The Kumon site says that it’s O.K. for this level to be below the student’s current grade level, which allows each student to build confidence and stronger study skills. Students complete worksheets in whichever program they are enrolled that focus on the fundamentals of each subject, whether it is math or reading. As the students master concepts, they progress to the next level of exercises at their own pace or, as Kumon describes it, the “Just Right” level.

As students progress through the different levels of the two programs, they are recognized for their accomplishments. This helps to keep the kids interested, she says. One way that they are recognized is through Kumon’s use of a “rewards system,” in which students earn points that they can save up and redeem for prizes. The more assignments and levels students complete, the more points they earn.

Jadeja says that one of her students recently redeemed his points for a Microsoft X-Box 360 gaming system, which is in the top level of prizes. Different prize levels feature different types of prizes, which can vary from gaming systems to a guitar or telescope.

She says that she also holds an annual awards ceremony for the students at her two Kumon Centers, in which every child is recognized. This, she says, is a huge motivation for the kids. No matter how big or small, attention is shown to each student’s accomplishments. There is also an honor roll assessed after each quarter for all of the students working above their grade level

“I like to honor all of the kids,” she says. “Each student has made some achievement.”


The Meaning Of ‘G By 5’

One of the milestone achievements students enrolled in the Kumon math program can earn is called the “G by 5” award, for which they earn a trophy in the shape of a golden star. Students who earn this recognition have completed level “F,” or pre-algebra, by the end of fifth grade, or before they enter middle school. One student in Jadeja’s program, 10-year-old Nikita Patel, has even exceeded the “G by 5” award, as she is about to finish the “F” level before entering the fifth grade.

“The biggest reward of the system is helping students feel empowered,” she explains. “They find that they have become independent, self-learners and really enjoy not having difficulty at school. Self-esteem and self-confidence really go up with the program.”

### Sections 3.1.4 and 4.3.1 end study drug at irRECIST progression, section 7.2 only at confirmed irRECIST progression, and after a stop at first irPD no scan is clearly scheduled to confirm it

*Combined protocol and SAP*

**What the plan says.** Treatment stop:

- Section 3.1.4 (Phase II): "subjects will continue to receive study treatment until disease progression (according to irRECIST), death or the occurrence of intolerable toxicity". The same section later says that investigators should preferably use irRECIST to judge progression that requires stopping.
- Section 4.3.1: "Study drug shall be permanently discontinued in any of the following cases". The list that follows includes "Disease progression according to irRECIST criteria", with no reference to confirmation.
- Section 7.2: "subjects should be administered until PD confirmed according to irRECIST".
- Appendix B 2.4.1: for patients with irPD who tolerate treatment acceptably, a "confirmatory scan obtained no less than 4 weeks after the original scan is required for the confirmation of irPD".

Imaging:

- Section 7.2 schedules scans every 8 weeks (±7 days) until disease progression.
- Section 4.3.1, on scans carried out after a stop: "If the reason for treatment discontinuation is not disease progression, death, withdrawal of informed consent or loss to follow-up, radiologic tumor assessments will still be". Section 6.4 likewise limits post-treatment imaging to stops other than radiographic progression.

Jadeja explains that most parents who enroll their child have heard about her two Kumon Centers through word of mouth for the results her programs have produced and the level of personal service she provides.

“I am very accessible,” she explains. “I also know these kids. I know all of their names and know where they are in the program.”

Before opening her first center, Jadeja was a Kumon parent. Her daughter Noorie, now a 23-year-old law school student at the University of Miami, was a Kumon student throughout middle and high school.

“Kumon definitely helped boost her self confidence and enabled her to handle advanced classes in middle and high school, she says. “ It helped her earn high academic honors and boosted her SAT scores.”

Jadeja says that she saw the Kumon program available in other parts of the country, but not as many in our area, a gap she decided to fill by opening the Land O’ Lakes center in 2002.

To open her first center, Jadeja underwent a “rigorous training and certification” process through Kumon University, the company’s training program for Kumon Center instructors. Jadeja says that there is ongoing certification required and that teachers even have to complete some of the same worksheets as their students to stay fresh on their subjects. Jadeja says that she personally trains each of her staff members in the Kumon method of teaching.

There are now 15 Kumon centers in the Tampa Bay area, all part of the Kumon family that, according to the company’s website, has centers in 47 countries. The first location in the U.S. was opened in New York City in 1974. Kumon now boasts more than 2,000 centers across North America.

The Wesley Chapel North Kumon Center is located at 27311 Wesley Chapel Blvd. (S.R. 54) in the Towne Centre Plaza. For more info about her new Kumon Learning Center, call Daksha at 973-2266, or send an email to